A variety of teaching methodologies also ensured that the students were kept engaged with the lesson. This was very evident in a senior cycle lesson. The aim was to reinforce the students’ understanding of one of their set works Jesu der du Meine Seele. Links were made to a German poster showing a mixed voice choir, to help to establish the context and the historical background in which Bach was composing. Students were then questioned intensely to establish their understanding of technical concepts and were encouraged and probed until adequate answers were provided. Some of these concepts were reinforced through a detailed analysis of unprescribed music. This is good practice as it is always valuable for students to encounter other music by composers on their course and increase their understanding and breadth of music. The provision of excerpts from the music score on a handout was useful and the students, through careful questioning and discussion, discovered various technical concepts for themselves. This teaching strategy is commended. One particular technical concept was further reinforced through the provision of a handout containing a three-part rhythmical piece based on Johann Sebastian Bach’s name. Students, after a demonstration by the teacher, clapped as they vocalised the piece and this quite successfully led to a three-part rendition of the piece, which led, indirectly, to a deeper understanding of independent melodic patterns. Learning was further enforced by a class performance of the well-known tune Row Row Row your boat. These approaches are good practice and are commended.
Good questioning strategies were deployed in all lessons observed. Where appropriate, students were probed and encouraged to develop their thoughts and improve their level of thinking. In other lessons, students were asked to recall previous material before the lesson progressed. The board was used very effectively to record new technical terminologies, or to document various rhythmical patterns.
Formal assessments are held for first, second and fifth-year students at Christmas and summer. Mock examinations are held for third and sixth year students in February. Written reports are issued to parents following these formal assessments. Parents also have the opportunity to meet with teachers at parent-teacher meetings. The school journal is used as an additional form of communication for parents, if required.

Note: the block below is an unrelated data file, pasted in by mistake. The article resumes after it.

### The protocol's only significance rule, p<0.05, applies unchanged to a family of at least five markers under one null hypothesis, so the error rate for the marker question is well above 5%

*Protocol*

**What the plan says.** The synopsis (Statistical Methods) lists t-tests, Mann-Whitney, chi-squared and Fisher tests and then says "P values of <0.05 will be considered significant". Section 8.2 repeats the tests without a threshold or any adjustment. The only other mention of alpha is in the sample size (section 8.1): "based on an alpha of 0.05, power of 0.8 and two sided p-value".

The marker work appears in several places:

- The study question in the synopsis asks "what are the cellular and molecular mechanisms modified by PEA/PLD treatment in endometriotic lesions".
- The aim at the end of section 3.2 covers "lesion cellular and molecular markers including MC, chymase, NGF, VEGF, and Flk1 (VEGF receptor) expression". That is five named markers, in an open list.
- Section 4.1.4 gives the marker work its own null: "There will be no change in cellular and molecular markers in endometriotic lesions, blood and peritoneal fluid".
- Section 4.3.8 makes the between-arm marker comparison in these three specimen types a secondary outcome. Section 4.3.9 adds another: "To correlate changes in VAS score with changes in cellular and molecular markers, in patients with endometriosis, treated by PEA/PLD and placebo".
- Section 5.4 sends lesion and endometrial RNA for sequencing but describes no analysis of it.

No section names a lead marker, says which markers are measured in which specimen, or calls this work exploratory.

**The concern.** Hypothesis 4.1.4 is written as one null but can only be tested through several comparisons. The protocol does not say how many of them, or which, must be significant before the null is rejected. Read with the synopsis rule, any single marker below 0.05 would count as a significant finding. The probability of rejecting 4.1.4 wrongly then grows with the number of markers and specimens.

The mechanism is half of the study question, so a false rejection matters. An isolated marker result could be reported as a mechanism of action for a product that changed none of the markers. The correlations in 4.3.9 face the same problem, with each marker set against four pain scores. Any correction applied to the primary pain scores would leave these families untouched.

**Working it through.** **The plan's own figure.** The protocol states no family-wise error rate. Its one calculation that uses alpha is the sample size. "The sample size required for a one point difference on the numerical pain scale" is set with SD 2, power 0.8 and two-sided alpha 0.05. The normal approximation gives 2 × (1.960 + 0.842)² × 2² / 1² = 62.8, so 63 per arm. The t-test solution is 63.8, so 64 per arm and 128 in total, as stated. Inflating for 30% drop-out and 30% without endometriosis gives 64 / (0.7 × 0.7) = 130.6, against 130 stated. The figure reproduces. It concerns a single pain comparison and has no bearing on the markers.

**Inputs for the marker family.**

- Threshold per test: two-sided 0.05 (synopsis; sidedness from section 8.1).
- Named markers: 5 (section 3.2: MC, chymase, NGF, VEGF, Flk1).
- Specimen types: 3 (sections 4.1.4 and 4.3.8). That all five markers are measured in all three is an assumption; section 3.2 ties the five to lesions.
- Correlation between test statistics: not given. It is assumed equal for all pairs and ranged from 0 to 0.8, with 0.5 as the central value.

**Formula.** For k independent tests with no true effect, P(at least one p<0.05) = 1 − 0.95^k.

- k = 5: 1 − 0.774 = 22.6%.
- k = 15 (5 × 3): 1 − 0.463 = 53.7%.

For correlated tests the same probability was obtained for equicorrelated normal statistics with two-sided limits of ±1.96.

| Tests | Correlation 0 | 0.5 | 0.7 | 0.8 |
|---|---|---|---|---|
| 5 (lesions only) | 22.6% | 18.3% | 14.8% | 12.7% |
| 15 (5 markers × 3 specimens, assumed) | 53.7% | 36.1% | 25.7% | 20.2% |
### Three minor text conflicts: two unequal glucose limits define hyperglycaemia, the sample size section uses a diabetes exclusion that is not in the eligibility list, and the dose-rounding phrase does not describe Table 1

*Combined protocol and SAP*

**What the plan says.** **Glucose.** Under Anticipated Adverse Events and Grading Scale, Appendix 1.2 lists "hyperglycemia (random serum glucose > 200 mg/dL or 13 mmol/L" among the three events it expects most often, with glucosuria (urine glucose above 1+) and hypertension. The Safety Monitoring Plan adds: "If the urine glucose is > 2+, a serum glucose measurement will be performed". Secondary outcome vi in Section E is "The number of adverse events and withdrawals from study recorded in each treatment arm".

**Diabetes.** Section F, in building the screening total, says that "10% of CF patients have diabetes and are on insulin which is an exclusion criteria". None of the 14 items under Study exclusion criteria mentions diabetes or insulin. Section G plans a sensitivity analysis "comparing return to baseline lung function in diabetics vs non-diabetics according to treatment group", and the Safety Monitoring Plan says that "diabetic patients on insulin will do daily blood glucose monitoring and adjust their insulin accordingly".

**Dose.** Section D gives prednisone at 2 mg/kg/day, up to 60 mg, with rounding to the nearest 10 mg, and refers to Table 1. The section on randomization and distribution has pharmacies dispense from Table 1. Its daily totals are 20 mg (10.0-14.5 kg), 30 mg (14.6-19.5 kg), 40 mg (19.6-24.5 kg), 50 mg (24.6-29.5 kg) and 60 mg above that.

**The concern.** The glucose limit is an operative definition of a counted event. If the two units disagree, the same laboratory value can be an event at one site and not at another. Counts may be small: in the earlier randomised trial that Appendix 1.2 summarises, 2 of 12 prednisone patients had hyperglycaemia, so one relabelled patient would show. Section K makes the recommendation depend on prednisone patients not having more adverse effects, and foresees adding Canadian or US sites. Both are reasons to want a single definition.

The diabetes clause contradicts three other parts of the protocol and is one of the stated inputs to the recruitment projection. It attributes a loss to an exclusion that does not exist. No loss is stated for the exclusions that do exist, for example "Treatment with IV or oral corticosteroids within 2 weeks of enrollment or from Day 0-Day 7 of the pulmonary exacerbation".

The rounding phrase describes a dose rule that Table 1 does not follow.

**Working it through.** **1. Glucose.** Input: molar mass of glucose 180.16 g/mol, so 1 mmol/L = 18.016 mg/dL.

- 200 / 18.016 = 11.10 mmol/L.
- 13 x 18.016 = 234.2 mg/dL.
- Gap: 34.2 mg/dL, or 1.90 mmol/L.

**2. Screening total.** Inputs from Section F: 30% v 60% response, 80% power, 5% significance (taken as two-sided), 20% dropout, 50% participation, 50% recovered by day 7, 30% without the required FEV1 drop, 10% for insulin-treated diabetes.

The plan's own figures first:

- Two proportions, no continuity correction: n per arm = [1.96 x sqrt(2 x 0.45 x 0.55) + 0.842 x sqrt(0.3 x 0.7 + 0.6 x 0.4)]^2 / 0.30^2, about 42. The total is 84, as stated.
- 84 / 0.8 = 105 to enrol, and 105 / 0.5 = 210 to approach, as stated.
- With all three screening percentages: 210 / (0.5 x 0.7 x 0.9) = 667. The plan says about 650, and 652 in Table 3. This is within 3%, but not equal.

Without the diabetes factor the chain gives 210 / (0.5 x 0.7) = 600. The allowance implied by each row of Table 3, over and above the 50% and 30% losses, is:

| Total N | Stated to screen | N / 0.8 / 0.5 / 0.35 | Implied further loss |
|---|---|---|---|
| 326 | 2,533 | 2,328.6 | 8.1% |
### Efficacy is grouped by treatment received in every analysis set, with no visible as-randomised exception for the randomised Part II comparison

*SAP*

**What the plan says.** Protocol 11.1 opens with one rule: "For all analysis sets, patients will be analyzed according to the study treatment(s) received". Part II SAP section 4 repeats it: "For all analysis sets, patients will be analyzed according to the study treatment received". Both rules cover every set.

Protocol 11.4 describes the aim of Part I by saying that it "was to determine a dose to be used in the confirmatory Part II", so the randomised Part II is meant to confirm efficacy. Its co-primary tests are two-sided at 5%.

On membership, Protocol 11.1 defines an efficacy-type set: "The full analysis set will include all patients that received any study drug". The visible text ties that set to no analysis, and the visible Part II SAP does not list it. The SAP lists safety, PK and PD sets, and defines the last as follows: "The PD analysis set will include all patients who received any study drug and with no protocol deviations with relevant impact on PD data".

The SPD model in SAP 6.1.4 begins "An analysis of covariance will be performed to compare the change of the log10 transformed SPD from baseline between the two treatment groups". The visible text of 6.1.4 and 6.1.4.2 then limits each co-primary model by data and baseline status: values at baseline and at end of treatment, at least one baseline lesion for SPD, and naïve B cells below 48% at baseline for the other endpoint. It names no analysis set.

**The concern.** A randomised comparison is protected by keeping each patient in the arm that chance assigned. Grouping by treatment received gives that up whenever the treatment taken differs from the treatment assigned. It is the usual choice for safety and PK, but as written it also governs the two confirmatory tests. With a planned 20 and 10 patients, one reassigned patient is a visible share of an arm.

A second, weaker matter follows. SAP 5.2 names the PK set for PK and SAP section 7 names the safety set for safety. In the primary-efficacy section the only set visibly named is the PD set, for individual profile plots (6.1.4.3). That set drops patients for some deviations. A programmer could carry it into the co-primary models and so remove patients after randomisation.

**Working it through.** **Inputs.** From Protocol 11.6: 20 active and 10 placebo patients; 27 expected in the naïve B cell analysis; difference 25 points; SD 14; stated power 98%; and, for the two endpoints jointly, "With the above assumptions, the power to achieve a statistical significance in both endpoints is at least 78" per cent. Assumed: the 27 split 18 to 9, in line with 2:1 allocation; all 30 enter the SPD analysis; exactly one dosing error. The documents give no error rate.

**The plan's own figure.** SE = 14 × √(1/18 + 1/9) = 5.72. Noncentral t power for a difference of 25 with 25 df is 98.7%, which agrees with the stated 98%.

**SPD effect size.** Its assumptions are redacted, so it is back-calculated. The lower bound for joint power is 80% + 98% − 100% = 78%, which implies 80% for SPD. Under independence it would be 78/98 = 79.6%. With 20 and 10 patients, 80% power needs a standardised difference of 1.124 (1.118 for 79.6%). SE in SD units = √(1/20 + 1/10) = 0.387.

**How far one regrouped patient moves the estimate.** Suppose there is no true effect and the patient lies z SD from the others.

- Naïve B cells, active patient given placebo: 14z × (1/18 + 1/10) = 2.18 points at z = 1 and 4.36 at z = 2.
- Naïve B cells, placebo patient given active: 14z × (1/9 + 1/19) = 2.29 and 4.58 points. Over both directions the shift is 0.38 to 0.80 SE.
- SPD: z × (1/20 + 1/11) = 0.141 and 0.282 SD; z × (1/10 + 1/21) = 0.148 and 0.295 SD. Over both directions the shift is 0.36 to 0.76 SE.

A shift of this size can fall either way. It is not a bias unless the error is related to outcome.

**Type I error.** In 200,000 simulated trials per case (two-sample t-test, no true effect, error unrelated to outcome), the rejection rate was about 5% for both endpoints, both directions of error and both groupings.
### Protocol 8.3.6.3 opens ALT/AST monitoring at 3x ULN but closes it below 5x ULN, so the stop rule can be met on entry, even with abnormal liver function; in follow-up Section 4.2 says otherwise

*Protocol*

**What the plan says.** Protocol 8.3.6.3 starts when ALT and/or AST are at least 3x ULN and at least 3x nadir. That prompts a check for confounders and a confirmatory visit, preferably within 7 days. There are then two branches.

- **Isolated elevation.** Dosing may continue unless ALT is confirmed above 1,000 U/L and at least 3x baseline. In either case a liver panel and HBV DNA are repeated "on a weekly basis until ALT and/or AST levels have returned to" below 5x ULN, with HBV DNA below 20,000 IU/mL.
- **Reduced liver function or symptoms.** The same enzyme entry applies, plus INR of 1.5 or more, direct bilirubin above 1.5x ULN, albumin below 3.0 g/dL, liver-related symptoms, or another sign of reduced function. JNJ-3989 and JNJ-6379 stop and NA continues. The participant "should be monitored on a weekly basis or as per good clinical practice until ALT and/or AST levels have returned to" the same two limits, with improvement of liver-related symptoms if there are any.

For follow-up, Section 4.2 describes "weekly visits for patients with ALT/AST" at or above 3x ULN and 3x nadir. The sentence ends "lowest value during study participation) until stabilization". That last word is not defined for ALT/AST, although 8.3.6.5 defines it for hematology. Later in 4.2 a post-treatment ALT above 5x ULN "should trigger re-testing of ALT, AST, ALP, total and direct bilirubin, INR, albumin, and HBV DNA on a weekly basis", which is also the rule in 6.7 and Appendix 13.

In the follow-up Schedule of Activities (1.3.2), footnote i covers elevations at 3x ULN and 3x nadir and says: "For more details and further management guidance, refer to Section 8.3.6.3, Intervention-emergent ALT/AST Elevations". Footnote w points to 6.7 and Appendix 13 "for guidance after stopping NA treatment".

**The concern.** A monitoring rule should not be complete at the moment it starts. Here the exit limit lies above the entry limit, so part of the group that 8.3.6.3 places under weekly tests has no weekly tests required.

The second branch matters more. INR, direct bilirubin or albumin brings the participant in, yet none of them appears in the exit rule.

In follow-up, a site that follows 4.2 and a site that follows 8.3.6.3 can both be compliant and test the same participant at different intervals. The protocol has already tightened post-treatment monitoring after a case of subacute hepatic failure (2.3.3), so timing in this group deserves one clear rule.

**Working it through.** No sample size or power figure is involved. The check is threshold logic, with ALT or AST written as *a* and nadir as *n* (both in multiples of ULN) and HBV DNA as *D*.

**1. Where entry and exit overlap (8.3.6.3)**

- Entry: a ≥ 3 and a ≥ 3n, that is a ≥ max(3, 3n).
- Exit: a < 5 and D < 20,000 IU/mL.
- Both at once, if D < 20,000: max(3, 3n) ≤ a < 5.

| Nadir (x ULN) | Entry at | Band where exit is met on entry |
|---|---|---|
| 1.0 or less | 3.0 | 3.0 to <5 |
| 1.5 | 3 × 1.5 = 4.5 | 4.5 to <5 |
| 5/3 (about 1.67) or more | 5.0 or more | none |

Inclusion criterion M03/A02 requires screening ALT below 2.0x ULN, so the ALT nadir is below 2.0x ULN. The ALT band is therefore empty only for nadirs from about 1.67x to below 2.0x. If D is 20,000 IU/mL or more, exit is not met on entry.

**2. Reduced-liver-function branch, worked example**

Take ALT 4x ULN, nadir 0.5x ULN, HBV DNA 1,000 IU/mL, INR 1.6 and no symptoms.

End-of-topic tests are also set by the Music department. Continuous assessment and monitoring also occurs during lessons. TY students are expected to maintain all worksheets and handouts in plastic folders. It is recommended that ongoing and regular monitoring and assessment of students’ homework and class-based exercises should ensure that they can rely on corrected work and constructive teacher comment as a sound basis for revision, especially in senior cycle, as is currently the case and commendably so. Questioning of students led to a variety of responses and showed a good understanding of the content being taught.
A review of certification data indicates that students are generally encouraged to participate at the highest level of which they are capable. Management and the Music department are encouraged to maintain such successful trends.
The following are the main strengths and areas for development identified in the evaluation:
As a means of building on these strengths and to address areas for development, the following recommendations are made:
Post-evaluation meetings were held with the deputy principal and with the teacher of Music at the conclusion of the evaluation at which the draft findings and recommendations of the evaluation were presented and discussed.